Yaneek Page | Tipping your barber, hairdresser
Jamaica does not have a tip culture, which, in some cases, is unfortunate.
There are several categories of service providers, including hairdressers, barbers, nail technicians, and even gas station pump attendants, who deserve to earn tips when they deliver exceptional service.
A tip or gratuity is defined by the Cambridge English dictionary as "a small amount of money for someone who has provided you with a service in addition to the official amount for their personal use" or "an amount of money given as a reward for a service".
Last week, I had the opportunity to defend the $2,000 my hairdresser charges for the most basic service, shampoo and set, and went further to make the case for why many hairdressers and barbers deserve to charge more and earn a tip.
In our society, where financial literacy or introduction to financial management are still not mandatory subjects taught to children in school, and worse yet to adults in college, it is essential that we continuously sensitise consumers to the reality of cost versus price.
I was compelled to mount my defence on this issue on social media after I made my usual weekend post in support of small businesses:
"I love my hair dresser! Set an appointment for 8 am & at 7:57 she was ready for full service. Salon spotless, AC cool, @Smilejamtv on TV. Chilling under the dryer. Central, safe location & only $2k for shampoo & set. #SmallBusinessSaturday".
I was amazed that such a post could stir any controversy even as it regards price. To be clear, I understand that price has context, that is, what some may find inexpensive others may find exorbitant, depending on factors such as target market, location, perceived value, and other factors.
However, when a social media user scoffed "$2000 just to wash your hair and dry it?", I recognised that she, like many other consumers I've heard express similar sentiments in relation to the price of services, didn't consider the inputs that go into operating a business or delivering a service. It is the Achilles heel for many micro and small-business enterprises because their prospects, customers, and even some tax representatives don't appreciate the universe of inputs and expenses required in the most basic of operations.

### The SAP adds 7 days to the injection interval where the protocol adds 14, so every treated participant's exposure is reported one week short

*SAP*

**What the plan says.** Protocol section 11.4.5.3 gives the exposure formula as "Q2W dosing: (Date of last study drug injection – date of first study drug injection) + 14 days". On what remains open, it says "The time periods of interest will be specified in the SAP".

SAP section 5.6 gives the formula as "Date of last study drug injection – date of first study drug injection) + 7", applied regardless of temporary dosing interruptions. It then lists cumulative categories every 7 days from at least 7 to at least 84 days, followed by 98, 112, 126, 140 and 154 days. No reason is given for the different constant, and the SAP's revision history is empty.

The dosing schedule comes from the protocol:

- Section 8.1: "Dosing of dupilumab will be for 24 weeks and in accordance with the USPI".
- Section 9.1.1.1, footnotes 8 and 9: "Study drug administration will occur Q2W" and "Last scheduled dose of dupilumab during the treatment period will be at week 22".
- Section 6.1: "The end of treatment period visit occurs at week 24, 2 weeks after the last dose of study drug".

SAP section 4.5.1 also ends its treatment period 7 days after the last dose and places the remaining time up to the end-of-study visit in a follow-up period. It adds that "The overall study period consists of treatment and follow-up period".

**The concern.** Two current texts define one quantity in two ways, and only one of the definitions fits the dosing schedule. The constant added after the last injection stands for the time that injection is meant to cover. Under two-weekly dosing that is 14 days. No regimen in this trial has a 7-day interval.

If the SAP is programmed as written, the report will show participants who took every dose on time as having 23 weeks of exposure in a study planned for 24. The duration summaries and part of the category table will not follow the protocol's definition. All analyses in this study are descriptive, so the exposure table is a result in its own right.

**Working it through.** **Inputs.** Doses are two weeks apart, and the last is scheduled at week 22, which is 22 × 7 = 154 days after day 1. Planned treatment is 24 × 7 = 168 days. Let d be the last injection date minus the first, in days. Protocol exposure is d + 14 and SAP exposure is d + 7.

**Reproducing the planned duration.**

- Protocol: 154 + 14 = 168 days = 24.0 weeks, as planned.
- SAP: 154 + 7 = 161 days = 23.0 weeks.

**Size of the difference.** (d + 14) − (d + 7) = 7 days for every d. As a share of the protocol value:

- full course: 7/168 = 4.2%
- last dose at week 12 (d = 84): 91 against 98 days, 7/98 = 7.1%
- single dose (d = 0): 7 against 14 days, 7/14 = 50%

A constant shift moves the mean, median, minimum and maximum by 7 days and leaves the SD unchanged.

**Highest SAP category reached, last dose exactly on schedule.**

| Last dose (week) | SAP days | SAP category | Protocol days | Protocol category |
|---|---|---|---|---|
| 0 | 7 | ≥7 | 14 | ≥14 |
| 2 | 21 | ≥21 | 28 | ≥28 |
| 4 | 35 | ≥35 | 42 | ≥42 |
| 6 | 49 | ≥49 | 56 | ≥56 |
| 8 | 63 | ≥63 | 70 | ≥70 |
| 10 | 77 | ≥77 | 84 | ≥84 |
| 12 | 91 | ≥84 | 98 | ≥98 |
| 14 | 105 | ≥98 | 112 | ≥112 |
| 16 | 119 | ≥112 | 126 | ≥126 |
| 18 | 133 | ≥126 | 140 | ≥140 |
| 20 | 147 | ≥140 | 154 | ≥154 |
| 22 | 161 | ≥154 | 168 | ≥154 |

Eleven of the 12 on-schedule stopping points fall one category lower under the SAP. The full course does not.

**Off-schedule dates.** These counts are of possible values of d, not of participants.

THE UNIVERSE OF COSTS
I tried my best to capture the key elements in my hairdresser's universe within my 280 character limit.
"Actually, she first had to go to beauty school, get work experience, save, buy equipment & products, pay rent, maintenance, KSAC, JPS, NWC, Digicel, then advertise before she could take a robot taxi to open the salon at 7:50am on Saturday for her 1st appointment #Entrepreneurship".
My list just scratched the surface. The critical point I hope readers will appreciate is that before licensed hairdressers, for example, open the doors of their salon to provide a customer with a service, they would have invested a considerable amount of time and resources upfront, and also have myriad of fixed and variable expenses, which must be factored into how they charge for services rendered.
To delve even deeper, my hairdresser, who operates from the Winchester Business Centre in Kingston, is subject to the Kingston and St Andrew Public Health Regulations 2004, under which barbers, barbershops, hairdressers, beauty therapists, cosmetologists, and beauty salons are required to be licensed by KSAC or face penalties. On the website ksamc.gov.jm it also notes that "any person who contravenes the provision of the regulations shall be liable to a summary conviction before a Resident Magistrate, who determines the fine".
A KSAMC representative outlined the requirements for the aforementioned licensing via telephone, which I've listed below:
1. Submit an application form to the KSAC, which must be accompanied by the requisite health certificate, two attested photographs of the applicant, a certificate of copy of the relevant certificate or diploma granted from a professional training institution;
2. Make payment: $5,000 for unisex salons, $4,000 for barber or hair salon only;
3. Thereafter, pay an annual fee of $3,500;
4. Submit payment receipt to the Public Health Department;
5. Sit the requisite test at the Public Health Department; and
6. Await accreditation from the Public Health Department. The Public Health Department of the Ministry of Health will then visit the premises to conduct an examination and assessment of the property before granting a certificate. The facility must have: clean and appropriate structure at location; running water; and sanitary and bathroom facilities.
On the next visit to your hairdresser or barber, let them know that you appreciate their service, and, if you can, tip them for a job well done.